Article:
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Baltimore’s Watershed 263 experiment in socioecology
Jan16

Baltimore’s Watershed 263 experiment in socioecology

Ecological restoration makes city dwellers happier and healthier. by Liza Lester, ESA communications officer IN the first summer after my move from the cool green climes of western Washington State to Washington, DC, I gained a primal, physical understanding the urban heat island effect. Summer in the District of Columbia is a hot, humid shock for a native northwesterner, and last summer was record-breaking hot. Cycling away on humid summer evenings from the baking concrete and asphalt canyons of downtown, the steady progression into increasingly leafy residential neighborhoods felt like an essential reward, without which the long, sweaty uphill climb would not be psychologically tenable. A patch of woods, one of the many remnant forts of mostly forgotten historical significance dotting our nation’s capital, seemed to breathe blessed, refrigerated air over me as I turned the corner on the last leg of my journey. Thank you, elder generations, for this gift of evapotranspiration! That patch of woods is, of course, contributing more than a cool breeze to passing commuters. It is an ecological refuge, an absorbent surface during intense thunderstorms of the midatlantic summer, and a sponge for nitrogen and phosphorus washing off city streets and lawns. It’s an all-season draw for joggers, dog-walkers, and folks out for an evening stroll.  Parks, playgrounds and tree-lined streets make this working class (though, like much of Washington, rapidly gentrifying) neighborhood a pleasant place to live. And having a pleasant place to live is not trivial, nor is it just a marker of safety and economic privilege. It confers better health and well-being. “We had this hypothesis that there is a link between the social revitalization and ecological revitalization of urban neighborhoods,” said Peter Groffman, a microbial ecologist at the Cary Institute of Ecosystem Studies in Millbrook, New York. Organizations like the USDA Forest Service and Baltimore’s Parks & People Foundation had observed the connection for many years, he said. The people on the ground say that projects that improve water quality by planting vacant lots, parking strips, and other urban spaces with trees and community gardens also bring people out of doors and teach local kids about their environment – and do so at lower cost than traditional engineering solutions to sewage management and stormwater runoff. When you bring neighbors outdoors to work on a shared community problem, the project brings people together. It creates, as the sociologists like to say, “social cohesion.” People see that they have power over their environment – that, as a group, they have access to power and city services. They start to demand access to other services that residents of wealthier parts of the city...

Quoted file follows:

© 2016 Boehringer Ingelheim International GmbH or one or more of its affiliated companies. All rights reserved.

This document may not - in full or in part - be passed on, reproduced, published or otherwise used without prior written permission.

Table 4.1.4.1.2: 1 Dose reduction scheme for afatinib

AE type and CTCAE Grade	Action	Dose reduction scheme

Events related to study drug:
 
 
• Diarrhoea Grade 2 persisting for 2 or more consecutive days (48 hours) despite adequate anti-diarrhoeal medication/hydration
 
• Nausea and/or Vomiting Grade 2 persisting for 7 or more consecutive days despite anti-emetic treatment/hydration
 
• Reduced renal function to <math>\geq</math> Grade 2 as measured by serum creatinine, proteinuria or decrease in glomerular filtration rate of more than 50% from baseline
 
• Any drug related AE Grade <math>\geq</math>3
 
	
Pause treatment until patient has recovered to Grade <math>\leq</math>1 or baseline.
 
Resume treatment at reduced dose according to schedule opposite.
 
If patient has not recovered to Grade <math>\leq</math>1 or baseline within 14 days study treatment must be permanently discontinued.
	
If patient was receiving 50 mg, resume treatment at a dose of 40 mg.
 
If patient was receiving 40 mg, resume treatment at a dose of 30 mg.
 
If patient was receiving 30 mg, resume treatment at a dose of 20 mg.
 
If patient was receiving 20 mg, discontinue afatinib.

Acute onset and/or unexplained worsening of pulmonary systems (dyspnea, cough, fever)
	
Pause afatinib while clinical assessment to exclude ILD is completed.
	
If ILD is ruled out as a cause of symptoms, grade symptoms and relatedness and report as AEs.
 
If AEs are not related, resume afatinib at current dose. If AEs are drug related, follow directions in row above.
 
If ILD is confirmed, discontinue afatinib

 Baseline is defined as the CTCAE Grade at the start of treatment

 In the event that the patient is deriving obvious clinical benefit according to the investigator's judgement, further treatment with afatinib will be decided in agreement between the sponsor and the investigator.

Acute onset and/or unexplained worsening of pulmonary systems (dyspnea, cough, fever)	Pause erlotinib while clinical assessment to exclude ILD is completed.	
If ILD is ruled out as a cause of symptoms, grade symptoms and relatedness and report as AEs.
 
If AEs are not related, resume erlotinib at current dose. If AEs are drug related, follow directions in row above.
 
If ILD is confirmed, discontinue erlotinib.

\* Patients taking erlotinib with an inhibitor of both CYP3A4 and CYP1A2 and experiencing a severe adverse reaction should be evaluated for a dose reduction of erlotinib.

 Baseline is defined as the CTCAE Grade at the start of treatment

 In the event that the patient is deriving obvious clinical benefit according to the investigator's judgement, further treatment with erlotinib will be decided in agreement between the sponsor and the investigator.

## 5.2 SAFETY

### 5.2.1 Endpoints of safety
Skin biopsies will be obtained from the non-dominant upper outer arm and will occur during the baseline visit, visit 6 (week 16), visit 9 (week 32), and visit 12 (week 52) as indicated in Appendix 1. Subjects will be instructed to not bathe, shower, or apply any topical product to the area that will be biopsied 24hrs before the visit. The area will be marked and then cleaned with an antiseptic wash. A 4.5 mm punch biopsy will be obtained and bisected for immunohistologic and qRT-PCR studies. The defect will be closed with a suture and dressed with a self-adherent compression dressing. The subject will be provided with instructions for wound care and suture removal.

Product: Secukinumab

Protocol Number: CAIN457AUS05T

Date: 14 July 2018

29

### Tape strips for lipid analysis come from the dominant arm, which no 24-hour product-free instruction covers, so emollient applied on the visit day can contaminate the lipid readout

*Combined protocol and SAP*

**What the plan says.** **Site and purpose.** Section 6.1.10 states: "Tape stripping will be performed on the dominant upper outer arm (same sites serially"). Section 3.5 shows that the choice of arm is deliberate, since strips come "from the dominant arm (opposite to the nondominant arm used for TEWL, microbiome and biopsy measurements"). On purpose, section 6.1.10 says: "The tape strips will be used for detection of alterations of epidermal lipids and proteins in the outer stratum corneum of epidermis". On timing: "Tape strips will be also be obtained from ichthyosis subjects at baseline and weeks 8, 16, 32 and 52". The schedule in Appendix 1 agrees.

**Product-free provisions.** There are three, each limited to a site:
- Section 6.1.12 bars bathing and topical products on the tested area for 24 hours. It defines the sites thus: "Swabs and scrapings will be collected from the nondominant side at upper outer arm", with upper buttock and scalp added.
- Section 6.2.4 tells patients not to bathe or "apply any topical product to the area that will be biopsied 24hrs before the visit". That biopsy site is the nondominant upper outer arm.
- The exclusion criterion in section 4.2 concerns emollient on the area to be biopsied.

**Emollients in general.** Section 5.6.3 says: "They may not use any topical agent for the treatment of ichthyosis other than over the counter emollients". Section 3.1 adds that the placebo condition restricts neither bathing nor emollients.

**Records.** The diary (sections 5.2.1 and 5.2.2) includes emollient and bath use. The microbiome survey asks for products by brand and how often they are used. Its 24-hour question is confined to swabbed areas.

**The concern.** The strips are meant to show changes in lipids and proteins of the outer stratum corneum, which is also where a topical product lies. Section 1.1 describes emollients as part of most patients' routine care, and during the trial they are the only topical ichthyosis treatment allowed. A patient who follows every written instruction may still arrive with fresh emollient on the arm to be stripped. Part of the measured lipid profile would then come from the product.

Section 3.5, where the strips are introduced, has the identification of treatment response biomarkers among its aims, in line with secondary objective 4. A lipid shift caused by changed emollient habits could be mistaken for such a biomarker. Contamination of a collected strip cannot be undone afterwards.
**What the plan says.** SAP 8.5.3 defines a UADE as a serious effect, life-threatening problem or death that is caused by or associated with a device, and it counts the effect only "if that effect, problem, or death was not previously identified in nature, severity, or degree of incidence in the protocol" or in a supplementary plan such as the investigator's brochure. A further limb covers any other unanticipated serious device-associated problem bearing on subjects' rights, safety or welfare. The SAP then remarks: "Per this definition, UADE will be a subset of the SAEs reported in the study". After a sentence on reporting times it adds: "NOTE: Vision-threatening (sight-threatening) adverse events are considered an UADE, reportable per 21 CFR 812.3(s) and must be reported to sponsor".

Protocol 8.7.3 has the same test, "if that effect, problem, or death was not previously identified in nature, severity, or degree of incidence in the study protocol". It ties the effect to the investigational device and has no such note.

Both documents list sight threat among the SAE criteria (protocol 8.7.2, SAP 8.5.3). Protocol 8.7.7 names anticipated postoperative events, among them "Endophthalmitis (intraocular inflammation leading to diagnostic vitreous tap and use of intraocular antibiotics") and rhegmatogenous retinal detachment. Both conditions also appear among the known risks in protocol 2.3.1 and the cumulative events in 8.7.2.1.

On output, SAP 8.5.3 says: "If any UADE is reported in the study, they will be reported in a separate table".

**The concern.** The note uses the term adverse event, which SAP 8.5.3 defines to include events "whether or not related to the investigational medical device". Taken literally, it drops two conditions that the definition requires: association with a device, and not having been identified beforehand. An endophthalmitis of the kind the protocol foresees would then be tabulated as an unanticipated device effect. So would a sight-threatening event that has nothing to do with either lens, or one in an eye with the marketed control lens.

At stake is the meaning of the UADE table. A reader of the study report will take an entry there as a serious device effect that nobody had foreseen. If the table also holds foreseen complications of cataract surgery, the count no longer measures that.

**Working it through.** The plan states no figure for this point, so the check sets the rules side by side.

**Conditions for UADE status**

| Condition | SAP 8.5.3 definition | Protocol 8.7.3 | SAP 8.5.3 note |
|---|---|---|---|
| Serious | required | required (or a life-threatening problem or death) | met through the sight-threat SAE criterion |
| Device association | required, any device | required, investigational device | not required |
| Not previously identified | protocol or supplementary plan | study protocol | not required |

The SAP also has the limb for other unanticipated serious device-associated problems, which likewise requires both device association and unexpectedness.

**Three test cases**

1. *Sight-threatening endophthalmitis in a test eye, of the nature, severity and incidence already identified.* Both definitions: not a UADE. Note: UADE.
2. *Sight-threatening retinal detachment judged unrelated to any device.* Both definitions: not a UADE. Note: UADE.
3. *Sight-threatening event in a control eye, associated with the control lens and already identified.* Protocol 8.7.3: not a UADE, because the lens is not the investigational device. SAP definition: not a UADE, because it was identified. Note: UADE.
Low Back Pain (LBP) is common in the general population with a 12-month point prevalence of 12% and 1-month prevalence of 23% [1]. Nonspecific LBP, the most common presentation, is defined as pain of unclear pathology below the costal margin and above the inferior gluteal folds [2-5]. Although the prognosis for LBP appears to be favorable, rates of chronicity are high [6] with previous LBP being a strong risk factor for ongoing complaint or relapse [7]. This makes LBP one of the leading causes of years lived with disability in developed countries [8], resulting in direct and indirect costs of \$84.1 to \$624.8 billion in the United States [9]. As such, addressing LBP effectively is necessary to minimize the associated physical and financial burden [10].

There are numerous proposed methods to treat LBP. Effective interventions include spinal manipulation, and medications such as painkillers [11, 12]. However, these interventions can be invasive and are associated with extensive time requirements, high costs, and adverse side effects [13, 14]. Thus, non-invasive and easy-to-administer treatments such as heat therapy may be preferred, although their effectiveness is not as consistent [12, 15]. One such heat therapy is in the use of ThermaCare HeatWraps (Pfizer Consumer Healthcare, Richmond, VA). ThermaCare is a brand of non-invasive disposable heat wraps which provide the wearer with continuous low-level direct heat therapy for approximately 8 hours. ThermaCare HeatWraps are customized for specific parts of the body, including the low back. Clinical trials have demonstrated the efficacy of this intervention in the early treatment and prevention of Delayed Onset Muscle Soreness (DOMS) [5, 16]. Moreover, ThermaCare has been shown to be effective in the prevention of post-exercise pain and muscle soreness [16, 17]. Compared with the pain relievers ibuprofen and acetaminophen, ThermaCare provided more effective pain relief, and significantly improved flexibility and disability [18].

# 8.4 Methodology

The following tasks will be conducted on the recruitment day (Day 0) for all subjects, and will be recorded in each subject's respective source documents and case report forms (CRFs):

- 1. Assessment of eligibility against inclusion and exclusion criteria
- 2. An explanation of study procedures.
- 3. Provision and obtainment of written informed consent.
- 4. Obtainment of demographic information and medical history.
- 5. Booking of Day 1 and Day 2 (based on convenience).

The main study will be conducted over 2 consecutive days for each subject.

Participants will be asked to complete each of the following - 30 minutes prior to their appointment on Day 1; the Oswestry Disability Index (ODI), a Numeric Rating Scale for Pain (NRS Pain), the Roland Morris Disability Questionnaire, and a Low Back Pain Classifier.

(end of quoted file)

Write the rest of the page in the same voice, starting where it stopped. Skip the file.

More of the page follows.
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Science outreach is becoming hip

The world of academia used to be a place where professors and students stayed shuttered away in their research labs and offices, doing their research for the benefit of one another, with no desire to engage in the public eye. Cynics may chuckle and comment that this stereotype is still largely true today. But more and more, institutions and granting agencies are looking favorably, instead of suspiciously, at scientists who step out of the ivory tower and engage the public. In a Fresh Perspectives column in this month’s issue of Frontiers in Ecology and the Environment (subscription required), we hear from Olivia Messinger and Scott Schuette, two graduate students at Southern Illinois University Carbondale who outline the many merits (and pleasures) of engaging in public school outreach during their graduate careers. They make the case that graduate students’ knowledge combined with the resources of the university – in ecology, such resources as insect collections will always thrill school students – is a vast, untapped resource that can help to rectify the fact that most American adults lack a solid foundation in scientific concepts.  Outreach, they say, is becoming increasingly favored by academic reviewers. Such “synergistic activities” are losing the stigma of having only detrimental effects on time spent on research. In a response, Janet Hodder and Alan Shanks, professors at the University of Oregon and co-PIs on an NSF GK-12 grant, say that in their experience, public school outreach makes students better able to explain their work: “Most notably, we have seen a considerable increase in the ability of our students to successfully explain their research to diverse audiences. Students are able to gauge the information suitable for each audience, and they understand how to present their research findings in an organized and clear manner.” Hodder and  Shanks acknowledge that participation in outreach takes time, they’ve noticed that although students supported on GK-12 grants spend 15 hours a week teaching and preparing for their classes, they are no slower to finish their dissertations than other students. It’s a great development that agencies like NSF are encouraging this behavior – scientists and the public alike can only stand to benefit. Messinger, O., Schuette, S., Hodder, J., & Shanks, A. (2009). Bridging the gap: spanning the distance between high school and college education Frontiers in Ecology and the Environment, 7 (4), 221-222 DOI:...